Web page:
Kelo Decision Motivates Plan for 'Lost Liberty Hotel'
U.S. Supreme Court Justice David Souter, a key swing vote in the Court's Kelo v. City of New London, Connecticut decision, may soon be put in the same situation as the losing plaintiff in the landmark case.
In Kelo, decided June 23, the Court ruled a local government may exercise eminent domain power to transfer real estate from one private citizen to another private citizen if the government believes the property would be more economically valuable, and hence deliver more tax revenue, if put to a different use by the new owner.
Justice's Home Wanted
Souter, who voted with the Kelo majority, may soon face a predicament similar to that faced by the homeowners whose property was taken by New London.
On June 27, Logan Darrow Clements faxed a request to the City of Weare, New Hampshire seeking to build a hotel on the property at 34 Cilley Hill Road--the home address of Souter.
Clements, CEO of Freestar Media, LLC, says Weare will reap greater tax revenue and economic benefits from a hotel on that property than by allowing Souter to continue to live there.
Clements notes in the fax, "Although this property is owned by an individual, David H. Souter, a recent Supreme Court decision, 'Kelo vs. City of New London,' clears the way for this land to be taken by the Government of Weare through eminent domain and given to my LLC for the purposes of building a hotel. The justification for such an eminent domain action is that our hotel will better serve the public interest, as it will bring in economic development and higher tax revenue to Weare."
'Not a Prank'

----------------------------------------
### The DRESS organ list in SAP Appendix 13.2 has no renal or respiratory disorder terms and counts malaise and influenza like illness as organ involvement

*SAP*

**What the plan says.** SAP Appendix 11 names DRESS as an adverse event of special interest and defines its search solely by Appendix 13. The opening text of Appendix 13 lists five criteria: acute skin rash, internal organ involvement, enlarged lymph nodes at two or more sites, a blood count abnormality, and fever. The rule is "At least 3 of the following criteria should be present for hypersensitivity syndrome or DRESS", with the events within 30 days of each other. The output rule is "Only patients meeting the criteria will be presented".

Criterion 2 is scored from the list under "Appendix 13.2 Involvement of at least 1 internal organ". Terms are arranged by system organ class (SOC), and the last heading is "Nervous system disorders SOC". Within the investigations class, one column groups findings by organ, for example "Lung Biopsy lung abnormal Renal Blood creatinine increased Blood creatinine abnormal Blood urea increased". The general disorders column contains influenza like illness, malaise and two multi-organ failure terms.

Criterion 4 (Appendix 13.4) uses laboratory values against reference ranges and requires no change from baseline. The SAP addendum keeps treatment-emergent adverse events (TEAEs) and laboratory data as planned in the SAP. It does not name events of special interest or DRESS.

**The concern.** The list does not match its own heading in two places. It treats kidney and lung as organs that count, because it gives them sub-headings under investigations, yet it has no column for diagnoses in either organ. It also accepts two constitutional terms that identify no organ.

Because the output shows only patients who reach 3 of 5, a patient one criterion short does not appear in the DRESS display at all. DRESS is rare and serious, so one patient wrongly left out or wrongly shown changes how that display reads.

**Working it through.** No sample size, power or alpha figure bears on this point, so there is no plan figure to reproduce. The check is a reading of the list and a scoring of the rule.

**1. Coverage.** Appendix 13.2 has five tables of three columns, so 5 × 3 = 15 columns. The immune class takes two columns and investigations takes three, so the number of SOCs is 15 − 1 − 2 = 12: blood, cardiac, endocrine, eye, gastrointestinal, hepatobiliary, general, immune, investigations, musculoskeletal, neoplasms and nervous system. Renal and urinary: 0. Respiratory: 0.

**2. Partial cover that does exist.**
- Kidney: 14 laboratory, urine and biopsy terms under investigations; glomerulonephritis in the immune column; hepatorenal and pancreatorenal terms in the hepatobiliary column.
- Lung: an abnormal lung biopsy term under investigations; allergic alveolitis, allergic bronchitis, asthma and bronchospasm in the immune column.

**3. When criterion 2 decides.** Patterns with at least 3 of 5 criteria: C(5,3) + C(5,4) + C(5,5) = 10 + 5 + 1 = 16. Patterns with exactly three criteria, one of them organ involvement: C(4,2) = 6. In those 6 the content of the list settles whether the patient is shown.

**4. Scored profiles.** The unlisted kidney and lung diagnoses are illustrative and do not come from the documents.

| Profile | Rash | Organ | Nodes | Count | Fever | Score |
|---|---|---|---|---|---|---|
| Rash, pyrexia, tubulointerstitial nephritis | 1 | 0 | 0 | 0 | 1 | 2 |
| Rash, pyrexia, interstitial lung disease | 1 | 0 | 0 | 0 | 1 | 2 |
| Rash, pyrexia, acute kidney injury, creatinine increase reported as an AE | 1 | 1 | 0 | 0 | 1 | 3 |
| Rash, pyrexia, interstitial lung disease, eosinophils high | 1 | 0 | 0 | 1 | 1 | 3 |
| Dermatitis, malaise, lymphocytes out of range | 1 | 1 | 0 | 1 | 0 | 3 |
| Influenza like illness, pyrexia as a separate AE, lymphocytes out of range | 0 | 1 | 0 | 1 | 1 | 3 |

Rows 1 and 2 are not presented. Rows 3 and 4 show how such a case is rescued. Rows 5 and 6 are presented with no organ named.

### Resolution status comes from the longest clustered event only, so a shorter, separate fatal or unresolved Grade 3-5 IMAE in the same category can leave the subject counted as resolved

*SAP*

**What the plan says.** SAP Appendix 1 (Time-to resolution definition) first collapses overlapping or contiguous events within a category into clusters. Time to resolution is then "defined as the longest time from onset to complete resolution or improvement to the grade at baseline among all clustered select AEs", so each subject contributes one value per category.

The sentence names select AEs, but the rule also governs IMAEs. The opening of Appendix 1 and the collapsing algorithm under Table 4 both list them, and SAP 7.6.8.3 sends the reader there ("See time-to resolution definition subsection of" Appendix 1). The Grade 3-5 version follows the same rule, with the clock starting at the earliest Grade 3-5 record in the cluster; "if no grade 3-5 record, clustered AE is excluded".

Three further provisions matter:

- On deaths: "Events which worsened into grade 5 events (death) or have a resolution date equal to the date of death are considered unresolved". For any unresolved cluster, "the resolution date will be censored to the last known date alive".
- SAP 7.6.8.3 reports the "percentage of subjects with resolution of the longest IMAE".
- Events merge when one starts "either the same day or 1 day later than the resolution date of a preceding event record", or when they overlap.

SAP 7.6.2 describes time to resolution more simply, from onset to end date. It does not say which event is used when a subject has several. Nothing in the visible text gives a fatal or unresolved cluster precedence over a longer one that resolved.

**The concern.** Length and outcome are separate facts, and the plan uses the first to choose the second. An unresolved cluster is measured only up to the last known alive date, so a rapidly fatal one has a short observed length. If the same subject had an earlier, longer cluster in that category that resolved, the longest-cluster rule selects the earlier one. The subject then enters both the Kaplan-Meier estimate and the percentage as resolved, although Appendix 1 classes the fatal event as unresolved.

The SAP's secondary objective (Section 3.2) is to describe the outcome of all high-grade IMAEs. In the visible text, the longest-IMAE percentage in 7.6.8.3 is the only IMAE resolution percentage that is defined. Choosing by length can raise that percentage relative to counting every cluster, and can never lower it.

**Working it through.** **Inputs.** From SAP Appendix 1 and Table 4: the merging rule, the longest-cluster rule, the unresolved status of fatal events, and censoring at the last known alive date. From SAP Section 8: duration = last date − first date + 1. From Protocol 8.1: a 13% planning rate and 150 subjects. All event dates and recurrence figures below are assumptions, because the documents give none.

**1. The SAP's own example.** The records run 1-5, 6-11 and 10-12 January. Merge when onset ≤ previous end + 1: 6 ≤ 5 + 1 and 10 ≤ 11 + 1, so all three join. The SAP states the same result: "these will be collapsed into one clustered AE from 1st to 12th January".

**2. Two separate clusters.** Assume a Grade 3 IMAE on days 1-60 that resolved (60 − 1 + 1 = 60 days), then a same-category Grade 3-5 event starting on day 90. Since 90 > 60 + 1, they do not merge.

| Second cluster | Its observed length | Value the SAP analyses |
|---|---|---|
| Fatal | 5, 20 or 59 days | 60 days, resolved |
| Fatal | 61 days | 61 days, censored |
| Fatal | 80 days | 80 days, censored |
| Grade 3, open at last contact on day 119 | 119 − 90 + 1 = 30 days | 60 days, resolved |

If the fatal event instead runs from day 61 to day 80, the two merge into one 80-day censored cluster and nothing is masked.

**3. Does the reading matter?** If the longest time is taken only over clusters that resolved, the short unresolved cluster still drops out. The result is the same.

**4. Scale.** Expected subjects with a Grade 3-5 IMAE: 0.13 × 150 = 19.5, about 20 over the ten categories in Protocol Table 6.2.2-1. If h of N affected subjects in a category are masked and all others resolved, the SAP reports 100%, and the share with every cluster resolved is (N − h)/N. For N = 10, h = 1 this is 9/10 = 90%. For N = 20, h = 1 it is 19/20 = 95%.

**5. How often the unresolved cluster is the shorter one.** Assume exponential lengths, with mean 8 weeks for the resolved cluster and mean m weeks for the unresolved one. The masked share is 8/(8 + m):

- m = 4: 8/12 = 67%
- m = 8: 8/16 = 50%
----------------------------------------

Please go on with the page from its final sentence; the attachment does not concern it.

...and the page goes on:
The proposed hotel would be called "The Lost Liberty Hotel" and would feature a "Just Desserts Café" and a museum, open to the public, housing a permanent exhibit on the loss of freedom in America.
Built on Souter's homesite, the proposed hotel would likely be a popular tourist destination, according to Clements, and thus should be attractive to potential investors.
"This would be sweet justice if it were actually to come off," said Sterling Burnett, senior fellow at the National Center for Policy Analysis. "It shows how the sanctity of peoples' homes now exists solely at the whim of local politicians.
"This proposed hotel shows the ludicrous nature of the decision," Burnett added. "It would be nice if these high and mighty justices begin personally feeling the impact of their decisions."
"This is not a prank," said Clements in a June 27 news release. "The Towne of Weare has five people on the Board of Selectmen. If three of them vote to use the power of eminent domain to take this land from Mr. Souter, we can begin our hotel development."
James M. Taylor (email@example.com) is managing editor of Environment & Climate News.
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